BUSINESS MODELING SYSTEMS: COMPARING LEARNING PERFORMANCE AND IDENTIFYING LEARNING COMPLEXITIES

Persistent Link:
http://hdl.handle.net/10150/298717
Title:
BUSINESS MODELING SYSTEMS: COMPARING LEARNING PERFORMANCE AND IDENTIFYING LEARNING COMPLEXITIES
Author:
SEARS, JAY ALLEN
Issue Date:
1982
Publisher:
The University of Arizona.
Rights:
Copyright © is held by the author. Digital access to this material is made possible by the University Libraries, University of Arizona. Further transmission, reproduction or presentation (such as public display or performance) of protected items is prohibited except with permission of the author.
Abstract:
Information system professionals need methods to systematically obtain data about interactive computer systems from the users' perspective. This research was concerned with business modeling systems and measuring the performance of subjects learning fundamental operations of the system through training and actual "hands-on" use. The objective was to develop a methodology to measure and evaluate two specific systems: IFPS and VISICALC; to compare subjects' performance in building simple financial projection models and in using the models to answer questions; and to identify learning difficulties associated with the systems. Subjects were business school students with no previous business modeling system experience. Formal measurement was made of the time taken to complete three planning tasks through use of the system. The model user was also the model builder. Performance in decision making was not investigated. Informal observations were made about difficulties the subjects encountered when learning the system. Subjects received two hours of classroom instruction and approximately one hour of "hands-on" training with a specific system. Then under controlled laboratory conditions, they individually demonstrated their ability to use the system. The type and frequency of errors made was also recorded. Subjects were required to use the system until they had completed all tasks correctly. Subjects using IFPS completed tasks in a shorter time than those using the positional system VISICALC. The research methodology was successful in providing feedback for training and design modifications, and also provided for a successful comparison of differences in learning performance when analyzing the effects of previous experience and type of system. Results showed a wide range of performance by subjects, even though they had similar backgrounds. Results suggest that a keyword system is easier to learn for novice users who are learning the fundamental operations of a business modeling system.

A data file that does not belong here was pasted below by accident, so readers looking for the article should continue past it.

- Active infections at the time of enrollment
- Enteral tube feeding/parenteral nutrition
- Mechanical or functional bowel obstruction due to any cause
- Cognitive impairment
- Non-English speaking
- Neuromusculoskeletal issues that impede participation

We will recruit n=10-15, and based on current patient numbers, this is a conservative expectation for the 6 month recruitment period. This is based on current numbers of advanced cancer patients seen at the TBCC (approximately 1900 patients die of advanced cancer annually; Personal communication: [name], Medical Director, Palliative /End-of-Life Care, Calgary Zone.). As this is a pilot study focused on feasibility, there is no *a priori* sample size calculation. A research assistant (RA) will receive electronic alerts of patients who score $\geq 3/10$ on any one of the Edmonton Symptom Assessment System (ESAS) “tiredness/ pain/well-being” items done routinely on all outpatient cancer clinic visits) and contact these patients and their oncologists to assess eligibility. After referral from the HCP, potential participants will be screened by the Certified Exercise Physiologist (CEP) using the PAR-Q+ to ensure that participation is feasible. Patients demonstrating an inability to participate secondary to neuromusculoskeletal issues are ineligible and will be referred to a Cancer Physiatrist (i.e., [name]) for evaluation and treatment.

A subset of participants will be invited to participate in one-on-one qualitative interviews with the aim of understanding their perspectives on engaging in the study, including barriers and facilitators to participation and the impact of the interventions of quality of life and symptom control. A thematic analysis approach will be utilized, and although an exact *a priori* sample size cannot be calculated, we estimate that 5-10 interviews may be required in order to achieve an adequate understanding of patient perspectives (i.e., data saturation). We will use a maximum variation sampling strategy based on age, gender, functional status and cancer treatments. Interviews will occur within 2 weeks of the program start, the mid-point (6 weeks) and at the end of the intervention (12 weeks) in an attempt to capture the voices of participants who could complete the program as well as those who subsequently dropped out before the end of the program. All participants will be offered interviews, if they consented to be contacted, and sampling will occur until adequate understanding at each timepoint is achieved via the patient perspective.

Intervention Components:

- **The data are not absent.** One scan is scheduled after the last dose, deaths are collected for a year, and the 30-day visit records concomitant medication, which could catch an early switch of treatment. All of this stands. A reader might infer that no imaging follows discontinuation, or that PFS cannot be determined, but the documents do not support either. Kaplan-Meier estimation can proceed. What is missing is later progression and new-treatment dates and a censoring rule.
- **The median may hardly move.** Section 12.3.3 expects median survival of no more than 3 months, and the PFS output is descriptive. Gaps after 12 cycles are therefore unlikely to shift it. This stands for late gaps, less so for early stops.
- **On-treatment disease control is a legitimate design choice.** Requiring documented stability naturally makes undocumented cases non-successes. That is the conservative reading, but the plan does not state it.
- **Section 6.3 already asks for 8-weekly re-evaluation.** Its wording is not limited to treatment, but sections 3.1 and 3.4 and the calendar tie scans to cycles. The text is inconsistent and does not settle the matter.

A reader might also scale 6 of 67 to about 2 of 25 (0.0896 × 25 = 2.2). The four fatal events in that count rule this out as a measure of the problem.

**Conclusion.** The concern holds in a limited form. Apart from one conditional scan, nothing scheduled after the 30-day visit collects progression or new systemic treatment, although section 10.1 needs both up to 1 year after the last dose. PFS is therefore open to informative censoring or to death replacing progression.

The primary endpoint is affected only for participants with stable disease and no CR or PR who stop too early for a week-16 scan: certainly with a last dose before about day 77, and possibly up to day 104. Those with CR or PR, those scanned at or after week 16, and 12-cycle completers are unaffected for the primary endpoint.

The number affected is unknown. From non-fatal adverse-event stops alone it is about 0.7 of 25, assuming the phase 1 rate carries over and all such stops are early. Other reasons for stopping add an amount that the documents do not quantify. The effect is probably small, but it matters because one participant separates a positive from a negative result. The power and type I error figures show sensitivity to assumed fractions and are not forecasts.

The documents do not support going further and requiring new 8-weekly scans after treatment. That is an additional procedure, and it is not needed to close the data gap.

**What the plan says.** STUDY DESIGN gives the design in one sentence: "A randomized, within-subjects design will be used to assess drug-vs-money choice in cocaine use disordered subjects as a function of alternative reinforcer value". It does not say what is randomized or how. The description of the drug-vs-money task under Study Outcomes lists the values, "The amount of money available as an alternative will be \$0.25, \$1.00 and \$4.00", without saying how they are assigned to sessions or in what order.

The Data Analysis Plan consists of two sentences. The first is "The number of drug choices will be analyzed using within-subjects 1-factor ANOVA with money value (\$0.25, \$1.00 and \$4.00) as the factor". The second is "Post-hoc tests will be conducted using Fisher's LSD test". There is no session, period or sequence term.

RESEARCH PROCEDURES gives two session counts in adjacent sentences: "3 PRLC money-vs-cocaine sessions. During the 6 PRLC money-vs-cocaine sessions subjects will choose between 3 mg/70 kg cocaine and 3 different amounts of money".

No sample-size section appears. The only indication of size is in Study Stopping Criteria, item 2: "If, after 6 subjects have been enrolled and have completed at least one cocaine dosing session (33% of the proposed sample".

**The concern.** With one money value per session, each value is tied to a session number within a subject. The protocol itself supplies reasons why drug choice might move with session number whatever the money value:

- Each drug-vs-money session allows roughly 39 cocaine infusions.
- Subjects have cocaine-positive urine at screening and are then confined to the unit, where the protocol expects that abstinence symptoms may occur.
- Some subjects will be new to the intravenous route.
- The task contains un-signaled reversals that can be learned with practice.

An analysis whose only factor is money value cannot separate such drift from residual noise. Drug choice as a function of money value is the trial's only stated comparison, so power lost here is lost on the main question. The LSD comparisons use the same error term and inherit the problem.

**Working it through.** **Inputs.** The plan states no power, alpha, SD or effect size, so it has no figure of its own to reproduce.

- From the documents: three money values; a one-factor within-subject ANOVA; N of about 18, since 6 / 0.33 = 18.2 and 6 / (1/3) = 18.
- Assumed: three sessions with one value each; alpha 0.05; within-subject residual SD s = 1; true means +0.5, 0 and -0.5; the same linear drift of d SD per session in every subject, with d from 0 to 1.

Type:
text; Dissertation-Reproduction (electronic)
Keywords:
Business Administration, General.
Degree Name:
Ph.D.
Degree Level:
doctoral
Degree Program:
Graduate College; Business Administration
Degree Grantor:
University of Arizona

Full metadata record

DC FieldValue Language
dc.language.isoen_USen_US
dc.titleBUSINESS MODELING SYSTEMS: COMPARING LEARNING PERFORMANCE AND IDENTIFYING LEARNING COMPLEXITIESen_US
dc.creatorSEARS, JAY ALLENen_US
dc.contributor.authorSEARS, JAY ALLENen_US
dc.date.issued1982en_US
dc.publisherThe University of Arizona.en_US
dc.rightsCopyright © is held by the author. Digital access to this material is made possible by the University Libraries, University of Arizona. Further transmission, reproduction or presentation (such as public display or performance) of protected items is prohibited except with permission of the author.en_US
dc.description.abstractInformation system professionals need methods to systematically obtain data about interactive computer systems from the users' perspective. This research was concerned with business modeling systems and measuring the performance of subjects learning fundamental operations of the system through training and actual "hands-on" use. The objective was to develop a methodology to measure and evaluate two specific systems: IFPS and VISICALC; to compare subjects' performance in building simple financial projection models and in using the models to answer questions; and to identify learning difficulties associated with the systems. Subjects were business school students with no previous business modeling system experience. Formal measurement was made of the time taken to complete three planning tasks through use of the system. The model user was also the model builder. Performance in decision making was not investigated. Informal observations were made about difficulties the subjects encountered when learning the system. Subjects received two hours of classroom instruction and approximately one hour of "hands-on" training with a specific system. Then under controlled laboratory conditions, they individually demonstrated their ability to use the system. The type and frequency of errors made was also recorded. Subjects were required to use the system until they had completed all tasks correctly. Subjects using IFPS completed tasks in a shorter time than those using the positional system VISICALC. The research methodology was successful in providing feedback for training and design modifications, and also provided for a successful comparison of differences in learning performance when analyzing the effects of previous experience and type of system. Results showed a wide range of performance by subjects, even though they had similar backgrounds. Results suggest that a keyword system is easier to learn for novice users who are learning the fundamental operations of a business modeling system.en_US
dc.typetexten_US
dc.typeDissertation-Reproduction (electronic)en_US
dc.subjectBusiness Administration, General.en_US
thesis.degree.namePh.D.en_US
thesis.degree.leveldoctoralen_US
thesis.degree.disciplineGraduate Collegeen_US
thesis.degree.disciplineBusiness Administrationen_US
thesis.degree.grantorUniversity of Arizonaen_US
dc.identifier.proquest8227369en_US
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